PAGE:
Guided Internet-delivered cognitive behavioural therapy in patients with non-cardiac chest pain - a pilot randomized controlled study
Peer reviewed, Journal article
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Original versionTrials. 2016, 17:352 (1), . 10.1186/s13063-016-1491-1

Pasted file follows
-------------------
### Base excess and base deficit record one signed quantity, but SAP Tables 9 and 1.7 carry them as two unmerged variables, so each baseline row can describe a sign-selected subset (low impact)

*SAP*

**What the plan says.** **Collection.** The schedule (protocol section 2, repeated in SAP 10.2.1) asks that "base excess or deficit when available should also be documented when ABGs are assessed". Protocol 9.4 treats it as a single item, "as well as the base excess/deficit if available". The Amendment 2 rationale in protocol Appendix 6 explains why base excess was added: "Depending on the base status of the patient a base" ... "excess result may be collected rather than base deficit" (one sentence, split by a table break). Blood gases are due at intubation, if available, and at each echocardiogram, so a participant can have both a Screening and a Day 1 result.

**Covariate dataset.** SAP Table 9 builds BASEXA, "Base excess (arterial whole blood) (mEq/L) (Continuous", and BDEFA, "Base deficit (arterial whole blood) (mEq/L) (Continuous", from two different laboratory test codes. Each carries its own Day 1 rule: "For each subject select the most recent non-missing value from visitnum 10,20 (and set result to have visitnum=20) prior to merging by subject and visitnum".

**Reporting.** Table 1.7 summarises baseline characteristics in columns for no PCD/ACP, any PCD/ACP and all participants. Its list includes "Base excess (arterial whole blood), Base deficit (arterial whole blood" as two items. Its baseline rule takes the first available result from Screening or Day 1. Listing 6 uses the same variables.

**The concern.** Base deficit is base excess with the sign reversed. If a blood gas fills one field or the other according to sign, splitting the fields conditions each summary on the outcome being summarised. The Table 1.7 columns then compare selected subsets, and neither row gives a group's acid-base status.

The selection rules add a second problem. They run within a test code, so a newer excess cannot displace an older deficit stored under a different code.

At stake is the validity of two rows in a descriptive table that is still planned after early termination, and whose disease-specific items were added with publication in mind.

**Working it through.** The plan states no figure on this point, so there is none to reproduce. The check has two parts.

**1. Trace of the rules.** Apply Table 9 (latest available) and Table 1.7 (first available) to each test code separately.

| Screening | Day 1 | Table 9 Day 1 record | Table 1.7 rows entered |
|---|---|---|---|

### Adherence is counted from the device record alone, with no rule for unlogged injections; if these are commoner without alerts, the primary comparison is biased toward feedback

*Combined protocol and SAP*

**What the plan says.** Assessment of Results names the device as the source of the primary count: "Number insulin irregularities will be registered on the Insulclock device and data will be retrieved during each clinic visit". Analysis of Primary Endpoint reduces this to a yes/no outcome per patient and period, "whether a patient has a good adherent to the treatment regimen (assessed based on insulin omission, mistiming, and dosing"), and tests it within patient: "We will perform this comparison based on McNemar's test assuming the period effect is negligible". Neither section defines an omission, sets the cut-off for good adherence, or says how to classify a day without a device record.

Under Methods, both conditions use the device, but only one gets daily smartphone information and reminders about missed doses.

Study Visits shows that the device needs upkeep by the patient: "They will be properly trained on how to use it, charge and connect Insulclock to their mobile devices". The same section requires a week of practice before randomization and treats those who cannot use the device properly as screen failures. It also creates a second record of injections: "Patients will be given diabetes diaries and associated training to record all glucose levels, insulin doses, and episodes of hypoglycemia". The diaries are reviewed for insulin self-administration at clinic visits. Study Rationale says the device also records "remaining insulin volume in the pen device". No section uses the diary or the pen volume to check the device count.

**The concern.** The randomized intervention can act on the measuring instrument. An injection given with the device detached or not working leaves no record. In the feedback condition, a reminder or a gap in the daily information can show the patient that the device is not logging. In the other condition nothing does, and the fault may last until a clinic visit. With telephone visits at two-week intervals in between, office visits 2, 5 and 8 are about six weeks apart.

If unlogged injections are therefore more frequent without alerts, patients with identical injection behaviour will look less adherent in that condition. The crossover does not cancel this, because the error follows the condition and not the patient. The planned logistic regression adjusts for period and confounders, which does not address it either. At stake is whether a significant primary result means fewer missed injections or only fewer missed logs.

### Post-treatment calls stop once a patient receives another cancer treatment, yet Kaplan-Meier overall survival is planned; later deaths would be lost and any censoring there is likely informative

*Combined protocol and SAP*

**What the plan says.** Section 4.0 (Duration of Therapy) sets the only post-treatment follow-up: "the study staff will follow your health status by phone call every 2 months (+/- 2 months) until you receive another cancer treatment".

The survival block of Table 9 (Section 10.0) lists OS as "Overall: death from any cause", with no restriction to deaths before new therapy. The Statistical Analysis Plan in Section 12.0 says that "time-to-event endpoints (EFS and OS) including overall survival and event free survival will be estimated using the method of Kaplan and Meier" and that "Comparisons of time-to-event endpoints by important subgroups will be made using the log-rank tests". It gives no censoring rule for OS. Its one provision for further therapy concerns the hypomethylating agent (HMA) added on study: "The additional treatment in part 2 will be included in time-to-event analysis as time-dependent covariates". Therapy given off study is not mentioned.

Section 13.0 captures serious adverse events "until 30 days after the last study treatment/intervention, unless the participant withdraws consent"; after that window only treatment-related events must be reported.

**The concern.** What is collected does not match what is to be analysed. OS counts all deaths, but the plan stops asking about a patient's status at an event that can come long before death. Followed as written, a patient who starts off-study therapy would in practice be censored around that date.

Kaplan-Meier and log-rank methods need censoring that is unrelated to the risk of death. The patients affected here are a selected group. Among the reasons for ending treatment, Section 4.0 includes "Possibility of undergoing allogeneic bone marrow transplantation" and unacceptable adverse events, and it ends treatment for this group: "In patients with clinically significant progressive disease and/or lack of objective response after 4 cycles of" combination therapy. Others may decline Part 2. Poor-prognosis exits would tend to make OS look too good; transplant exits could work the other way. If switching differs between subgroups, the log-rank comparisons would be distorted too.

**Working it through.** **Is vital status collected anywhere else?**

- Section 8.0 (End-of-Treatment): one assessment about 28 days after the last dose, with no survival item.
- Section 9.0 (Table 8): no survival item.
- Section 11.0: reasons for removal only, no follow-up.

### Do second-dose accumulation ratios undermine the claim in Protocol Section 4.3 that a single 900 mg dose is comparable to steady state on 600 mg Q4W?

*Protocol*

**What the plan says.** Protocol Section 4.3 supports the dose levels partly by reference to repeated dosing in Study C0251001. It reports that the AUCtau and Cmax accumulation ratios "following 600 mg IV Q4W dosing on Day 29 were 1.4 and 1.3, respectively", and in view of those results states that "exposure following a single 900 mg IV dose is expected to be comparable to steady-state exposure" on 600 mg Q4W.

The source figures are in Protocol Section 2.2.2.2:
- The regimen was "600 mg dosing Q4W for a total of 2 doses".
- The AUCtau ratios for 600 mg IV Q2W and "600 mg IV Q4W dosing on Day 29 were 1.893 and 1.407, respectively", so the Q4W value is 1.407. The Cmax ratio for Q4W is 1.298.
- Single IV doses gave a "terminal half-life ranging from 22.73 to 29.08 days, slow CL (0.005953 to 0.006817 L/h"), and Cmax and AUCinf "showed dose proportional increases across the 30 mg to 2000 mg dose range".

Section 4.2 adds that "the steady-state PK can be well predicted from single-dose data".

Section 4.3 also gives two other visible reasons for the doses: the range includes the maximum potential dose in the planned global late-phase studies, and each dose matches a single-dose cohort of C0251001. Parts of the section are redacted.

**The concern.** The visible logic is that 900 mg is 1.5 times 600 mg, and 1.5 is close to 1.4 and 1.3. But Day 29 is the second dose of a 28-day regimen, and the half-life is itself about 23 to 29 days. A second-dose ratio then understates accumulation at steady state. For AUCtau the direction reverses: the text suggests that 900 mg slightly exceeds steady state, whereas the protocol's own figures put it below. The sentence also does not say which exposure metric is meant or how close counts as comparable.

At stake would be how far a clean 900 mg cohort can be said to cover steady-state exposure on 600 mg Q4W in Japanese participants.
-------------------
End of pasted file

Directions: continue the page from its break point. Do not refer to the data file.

Background Patients with recurrent episodes of non-cardiac chest pain may experience cardiac anxiety and avoidance behavior, leading to increased healthcare utilization. These patients might benefit from help and support to evaluate the perception and management of their chest pain. The purpose of this study was to test the feasibility of a short guided Internet-delivered cognitive behavioural therapy (CBT) program and explore the effects on cardiac anxiety, fear of body sensations, depressive symptoms, and chest pain in patients with non-cardiac chest pain, compared with usual care. Methods A pilot randomized controlled study was conducted. Fifteen patients with non-cardiac chest pain with cardiac anxiety or fear of body sensations, aged 22–76 years, were randomized to intervention (n = 7) or control (n = 8) groups. The four-session CBT program contained psychoeducation, physical activity, and relaxation. The control group received usual care. Data were collected before and after intervention. Results Five of seven patients in the intervention group completed the program, which was perceived as user-friendly with comprehensible language, adequate and varied content, and manageable homework assignments. Being guided and supported, patients were empowered and motivated to be active and complete the program. Patients in both intervention and control groups improved with regard to cardiac anxiety, fear of body sensations, and depressive symptoms, but no significant differences were found between the groups. Conclusions The Internet-delivered CBT program seems feasible for patients with non-cardiac chest pain, but needs to be evaluated in larger groups and with a longer follow-up period.